Diana Liverman, Director, Institute of the Environment, University of Arizona: “The Paris agreement is a significant step in reducing the risks of anthropogenic climate change but it certainly does not eliminate them. We still face serious impacts. The current national pledges (INDCs) for emission reductions take us above 2 deg C. The agreement suggests these pledges may not be revised until 2018 by which time we will have burned even more fossil fuels with yet more commitment to warming.
“This makes funding for adaptation and loss and damage from climate change even more urgent. Both are mentioned in the agreement but there is no indication of how much of the $100 billion a year in finance promised to developing countries in the agreement will be allocated to the vulnerable to cope with the impacts of climate change. It also means that subnational, individual and private sector efforts to reduce emissions are important, especially if they contribute to emission reductions beyond national pledges.
“The Intergovernmental Panel on Climate Change is invited to provide a special report in 2018 on the impacts of global warming of 1.5 °C above pre-industrial levels and related global greenhouse gas emission pathways. The scientific community will need to focus efforts on that right away as there is still a lot we need to understand about impacts in a world at 1.5 deg C, especially patterns of precipitation and impacts on key sectors, vulnerable groups, and regions. And we should start studying how the planet can survive peak temperatures and then recover.
“The Paris agreement preamble recognizes obligations for countries to respect, promote and consider human rights, the right to health, the rights of indigenous peoples, local communities, migrants, children, persons with disabilities and people in vulnerable situations and the right to development, as well as gender equality, empowerment of women and intergenerational equity. This recognition of rights and particular groups is a modest win for many concerned with climate justice, but will now have to be translated into action so that mitigation, adaptation, loss and damage, finance and technology transfer explicitly consider how these policies affect, and hopefully benefit, human rights, women and other groups.”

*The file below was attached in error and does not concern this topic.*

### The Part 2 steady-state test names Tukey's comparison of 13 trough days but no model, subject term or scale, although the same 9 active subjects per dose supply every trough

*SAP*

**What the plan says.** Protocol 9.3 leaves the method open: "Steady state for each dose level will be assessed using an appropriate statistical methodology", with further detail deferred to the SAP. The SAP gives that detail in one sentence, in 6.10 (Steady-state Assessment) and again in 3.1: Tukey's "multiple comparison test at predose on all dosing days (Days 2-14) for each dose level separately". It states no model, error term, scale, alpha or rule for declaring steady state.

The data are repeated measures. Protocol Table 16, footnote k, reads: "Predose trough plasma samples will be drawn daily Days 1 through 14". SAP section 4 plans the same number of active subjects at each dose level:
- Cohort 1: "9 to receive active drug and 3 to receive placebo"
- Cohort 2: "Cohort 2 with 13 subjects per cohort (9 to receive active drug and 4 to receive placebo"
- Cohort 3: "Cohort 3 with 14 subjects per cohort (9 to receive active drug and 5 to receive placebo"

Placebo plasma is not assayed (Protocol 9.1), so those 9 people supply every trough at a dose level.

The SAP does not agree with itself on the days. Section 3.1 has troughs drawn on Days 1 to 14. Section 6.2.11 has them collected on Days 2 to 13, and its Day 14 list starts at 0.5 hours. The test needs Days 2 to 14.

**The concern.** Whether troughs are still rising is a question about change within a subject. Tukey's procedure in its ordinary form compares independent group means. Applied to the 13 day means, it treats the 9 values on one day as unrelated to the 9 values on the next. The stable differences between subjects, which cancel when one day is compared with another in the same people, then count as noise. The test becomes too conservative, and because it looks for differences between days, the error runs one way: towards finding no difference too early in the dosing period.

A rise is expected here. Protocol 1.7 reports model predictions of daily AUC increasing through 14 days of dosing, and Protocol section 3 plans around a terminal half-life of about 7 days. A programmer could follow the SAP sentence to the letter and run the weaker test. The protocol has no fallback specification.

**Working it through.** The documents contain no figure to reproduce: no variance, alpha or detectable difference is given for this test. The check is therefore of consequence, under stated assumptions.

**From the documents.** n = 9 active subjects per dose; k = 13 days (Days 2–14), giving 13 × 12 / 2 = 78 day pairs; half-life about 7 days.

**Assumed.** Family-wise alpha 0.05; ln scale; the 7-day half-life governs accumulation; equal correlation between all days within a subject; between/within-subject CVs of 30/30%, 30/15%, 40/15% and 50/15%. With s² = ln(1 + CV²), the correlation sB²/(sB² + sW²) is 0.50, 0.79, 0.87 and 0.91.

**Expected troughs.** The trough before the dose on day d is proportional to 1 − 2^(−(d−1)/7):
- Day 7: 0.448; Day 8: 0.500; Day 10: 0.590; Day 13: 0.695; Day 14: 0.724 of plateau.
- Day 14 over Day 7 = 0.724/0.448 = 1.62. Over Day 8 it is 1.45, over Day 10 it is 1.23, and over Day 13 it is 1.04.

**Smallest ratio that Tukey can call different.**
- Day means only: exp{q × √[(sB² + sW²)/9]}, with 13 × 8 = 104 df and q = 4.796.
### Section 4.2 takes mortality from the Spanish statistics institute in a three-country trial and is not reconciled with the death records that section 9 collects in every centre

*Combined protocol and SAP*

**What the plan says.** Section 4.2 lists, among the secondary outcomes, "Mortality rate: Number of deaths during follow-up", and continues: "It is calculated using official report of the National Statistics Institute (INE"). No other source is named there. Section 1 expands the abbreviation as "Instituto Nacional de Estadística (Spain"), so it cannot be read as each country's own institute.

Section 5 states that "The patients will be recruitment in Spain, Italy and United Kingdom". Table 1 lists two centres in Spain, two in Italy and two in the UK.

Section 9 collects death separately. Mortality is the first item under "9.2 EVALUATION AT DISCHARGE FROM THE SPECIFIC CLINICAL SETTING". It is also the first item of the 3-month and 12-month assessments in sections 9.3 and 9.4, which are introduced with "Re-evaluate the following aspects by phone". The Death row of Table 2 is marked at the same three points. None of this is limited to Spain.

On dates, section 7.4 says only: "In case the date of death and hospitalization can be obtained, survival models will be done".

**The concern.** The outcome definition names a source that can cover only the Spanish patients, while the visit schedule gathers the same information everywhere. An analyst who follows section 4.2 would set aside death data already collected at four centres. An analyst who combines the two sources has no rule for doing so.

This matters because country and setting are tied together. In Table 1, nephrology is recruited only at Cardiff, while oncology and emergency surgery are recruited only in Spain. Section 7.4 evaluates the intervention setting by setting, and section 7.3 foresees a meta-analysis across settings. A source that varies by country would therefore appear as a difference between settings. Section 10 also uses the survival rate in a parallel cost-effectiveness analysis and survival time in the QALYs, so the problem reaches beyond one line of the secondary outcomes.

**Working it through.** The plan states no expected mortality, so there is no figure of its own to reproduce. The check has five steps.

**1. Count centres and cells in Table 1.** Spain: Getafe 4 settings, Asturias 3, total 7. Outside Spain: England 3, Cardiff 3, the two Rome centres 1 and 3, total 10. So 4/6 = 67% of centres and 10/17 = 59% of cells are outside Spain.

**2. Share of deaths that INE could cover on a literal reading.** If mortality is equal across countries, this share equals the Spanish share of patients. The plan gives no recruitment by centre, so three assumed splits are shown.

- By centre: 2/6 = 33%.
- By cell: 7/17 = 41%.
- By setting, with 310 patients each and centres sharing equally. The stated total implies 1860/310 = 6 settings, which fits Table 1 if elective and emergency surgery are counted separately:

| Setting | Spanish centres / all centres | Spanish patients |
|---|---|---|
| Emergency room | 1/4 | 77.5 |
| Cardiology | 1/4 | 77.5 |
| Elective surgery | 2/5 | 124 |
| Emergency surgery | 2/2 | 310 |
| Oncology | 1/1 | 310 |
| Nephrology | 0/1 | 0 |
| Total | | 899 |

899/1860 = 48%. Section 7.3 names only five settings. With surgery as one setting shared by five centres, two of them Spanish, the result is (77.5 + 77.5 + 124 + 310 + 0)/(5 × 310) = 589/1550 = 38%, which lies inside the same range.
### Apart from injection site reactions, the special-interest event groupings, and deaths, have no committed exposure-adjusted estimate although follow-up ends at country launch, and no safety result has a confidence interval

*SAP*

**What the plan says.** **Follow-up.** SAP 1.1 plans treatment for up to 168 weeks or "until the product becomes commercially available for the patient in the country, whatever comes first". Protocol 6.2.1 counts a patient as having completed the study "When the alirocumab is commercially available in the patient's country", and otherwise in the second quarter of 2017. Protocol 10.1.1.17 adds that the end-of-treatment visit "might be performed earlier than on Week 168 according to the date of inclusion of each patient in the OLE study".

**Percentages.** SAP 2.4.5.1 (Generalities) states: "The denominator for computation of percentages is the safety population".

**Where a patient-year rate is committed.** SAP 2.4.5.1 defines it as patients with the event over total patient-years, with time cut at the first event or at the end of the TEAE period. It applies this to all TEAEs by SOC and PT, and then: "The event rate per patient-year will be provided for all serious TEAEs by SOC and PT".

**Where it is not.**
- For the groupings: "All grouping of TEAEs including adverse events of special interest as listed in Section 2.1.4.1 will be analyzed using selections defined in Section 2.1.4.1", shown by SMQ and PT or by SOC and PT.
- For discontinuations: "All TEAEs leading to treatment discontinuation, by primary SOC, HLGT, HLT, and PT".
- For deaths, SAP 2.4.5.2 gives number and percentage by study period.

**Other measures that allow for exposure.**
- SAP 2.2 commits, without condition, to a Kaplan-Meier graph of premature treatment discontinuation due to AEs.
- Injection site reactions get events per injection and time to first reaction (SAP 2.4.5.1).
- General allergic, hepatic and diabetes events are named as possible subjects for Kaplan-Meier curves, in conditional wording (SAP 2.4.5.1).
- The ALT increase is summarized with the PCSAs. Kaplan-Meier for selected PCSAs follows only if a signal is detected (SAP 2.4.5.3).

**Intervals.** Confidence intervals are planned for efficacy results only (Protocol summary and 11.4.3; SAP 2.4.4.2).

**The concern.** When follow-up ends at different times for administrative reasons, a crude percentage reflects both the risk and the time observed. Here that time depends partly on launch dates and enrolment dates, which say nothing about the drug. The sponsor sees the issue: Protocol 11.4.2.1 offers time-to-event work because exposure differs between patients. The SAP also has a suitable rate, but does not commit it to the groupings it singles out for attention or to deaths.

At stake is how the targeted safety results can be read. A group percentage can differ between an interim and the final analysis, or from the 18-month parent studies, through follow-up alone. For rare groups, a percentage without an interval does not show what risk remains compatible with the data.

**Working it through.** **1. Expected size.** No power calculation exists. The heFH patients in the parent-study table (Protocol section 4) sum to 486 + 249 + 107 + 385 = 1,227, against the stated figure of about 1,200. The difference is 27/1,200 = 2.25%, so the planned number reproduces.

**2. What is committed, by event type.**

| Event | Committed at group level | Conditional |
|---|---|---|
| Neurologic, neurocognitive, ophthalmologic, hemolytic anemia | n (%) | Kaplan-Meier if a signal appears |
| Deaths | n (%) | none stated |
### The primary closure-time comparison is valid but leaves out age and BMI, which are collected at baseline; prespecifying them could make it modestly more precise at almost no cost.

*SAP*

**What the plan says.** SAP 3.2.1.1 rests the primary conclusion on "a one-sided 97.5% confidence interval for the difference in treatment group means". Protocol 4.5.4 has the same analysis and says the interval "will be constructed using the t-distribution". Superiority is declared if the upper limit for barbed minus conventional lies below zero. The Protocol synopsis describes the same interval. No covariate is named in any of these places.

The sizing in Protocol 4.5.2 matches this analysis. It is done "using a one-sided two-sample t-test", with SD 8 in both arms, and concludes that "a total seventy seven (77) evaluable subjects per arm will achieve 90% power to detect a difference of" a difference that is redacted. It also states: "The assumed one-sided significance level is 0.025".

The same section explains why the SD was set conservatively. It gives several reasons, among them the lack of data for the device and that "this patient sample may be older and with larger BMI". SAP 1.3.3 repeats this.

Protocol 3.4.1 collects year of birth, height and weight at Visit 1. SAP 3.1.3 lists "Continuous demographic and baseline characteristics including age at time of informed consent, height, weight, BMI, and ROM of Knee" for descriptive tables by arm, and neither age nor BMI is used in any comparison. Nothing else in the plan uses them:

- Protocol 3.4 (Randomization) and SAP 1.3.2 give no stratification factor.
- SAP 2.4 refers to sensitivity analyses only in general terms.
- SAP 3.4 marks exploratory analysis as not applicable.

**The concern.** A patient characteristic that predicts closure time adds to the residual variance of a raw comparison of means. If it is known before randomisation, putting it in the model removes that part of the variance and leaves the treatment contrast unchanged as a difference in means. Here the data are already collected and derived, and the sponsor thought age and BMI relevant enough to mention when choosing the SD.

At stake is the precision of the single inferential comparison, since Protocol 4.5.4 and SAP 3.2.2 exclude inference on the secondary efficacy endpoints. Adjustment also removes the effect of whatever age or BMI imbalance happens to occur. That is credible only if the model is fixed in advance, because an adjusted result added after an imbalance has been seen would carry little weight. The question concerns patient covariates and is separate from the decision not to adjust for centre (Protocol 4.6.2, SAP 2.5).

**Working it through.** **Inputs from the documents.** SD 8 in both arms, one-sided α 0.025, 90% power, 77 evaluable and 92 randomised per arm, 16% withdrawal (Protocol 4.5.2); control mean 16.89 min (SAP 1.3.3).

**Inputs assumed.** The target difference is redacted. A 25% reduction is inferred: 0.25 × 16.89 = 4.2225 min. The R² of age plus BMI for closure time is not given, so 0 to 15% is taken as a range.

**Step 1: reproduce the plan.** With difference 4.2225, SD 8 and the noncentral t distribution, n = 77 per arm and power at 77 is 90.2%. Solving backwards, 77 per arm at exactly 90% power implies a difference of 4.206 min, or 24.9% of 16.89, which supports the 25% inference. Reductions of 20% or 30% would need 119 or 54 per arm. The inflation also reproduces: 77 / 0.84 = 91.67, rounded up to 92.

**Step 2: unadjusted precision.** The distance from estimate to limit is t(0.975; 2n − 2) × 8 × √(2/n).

John Schellnhuber, Director of the Potsdam Institute for Climate Impact Research: “If agreed and implemented, this means bringing down greenhouse-gas emissions to net zero within a few decades. It is in line with the scientific evidence we presented of what would have to be done to limit climate risks such as weather extremes and sea-level rise. To stabilise our climate, CO2 emissions have to peak well before 2030 and should be eliminated as soon as possible after 2050. Technologies such as bio-energy and carbon capture and storage as well as afforestation can play a role to compensate for residual emissions, but cutting CO2 is key. Governments can indeed write history today, so future generations will remember the Paris summit for centuries to come.”
Joeri Rogelj (IIASA, UNEP Emissions Gap Report Lead Author): “The new Article 4 text is clearer in scientific terms than what we had before. Importantly, the benchmarks in terms of global peaking and global emissions reductions are consistent with the 1.5°C and 2°C temperature targets. Much remains to be done and it is encouraging to see that this agreement puts into place a process that could deliver this ambition.
“Climate action has been delayed tremendously over recent decades and, even today, emissions are still increasing. Limiting warming to 1.5°C is an aspiration we will not be able to deliver if we are unable to scale up action in the next decade.
“Technologies that can remove carbon dioxide from the atmosphere will become indispensable for attaining this long-term goal. The negative emissions technologies required to limit warming to 1.5°C by the end of the century are uncertain. It therefore makes scientific sense to increase climate action.
“Aiming to limit warming to 1.5°C means that we need to scale up action in the near term. If some technologies do not prove viable in the longer term, then near-term reductions might well be the only way we can still manage to stay well below two degrees.”
Steffen Kallbekken, Research Director (CICERO): “The greatest achievement of this process is that more than 180 countries have submitted national climate policy goals. Nevertheless, this is an historic agreement that sends a clear signal to policy makers, businesses and investors to start the transition to a low carbon and climate resilient society.
“However, estimates suggest that current pledges will result in a 2.7 and 3.7 degrees temperature increase. In order to limit climate change further, efforts must be ramped up. Importantly, countries will submit new climate policy goals every five years. Each time countries submit a new goal, the new goal must be more ambitious than the previous goal.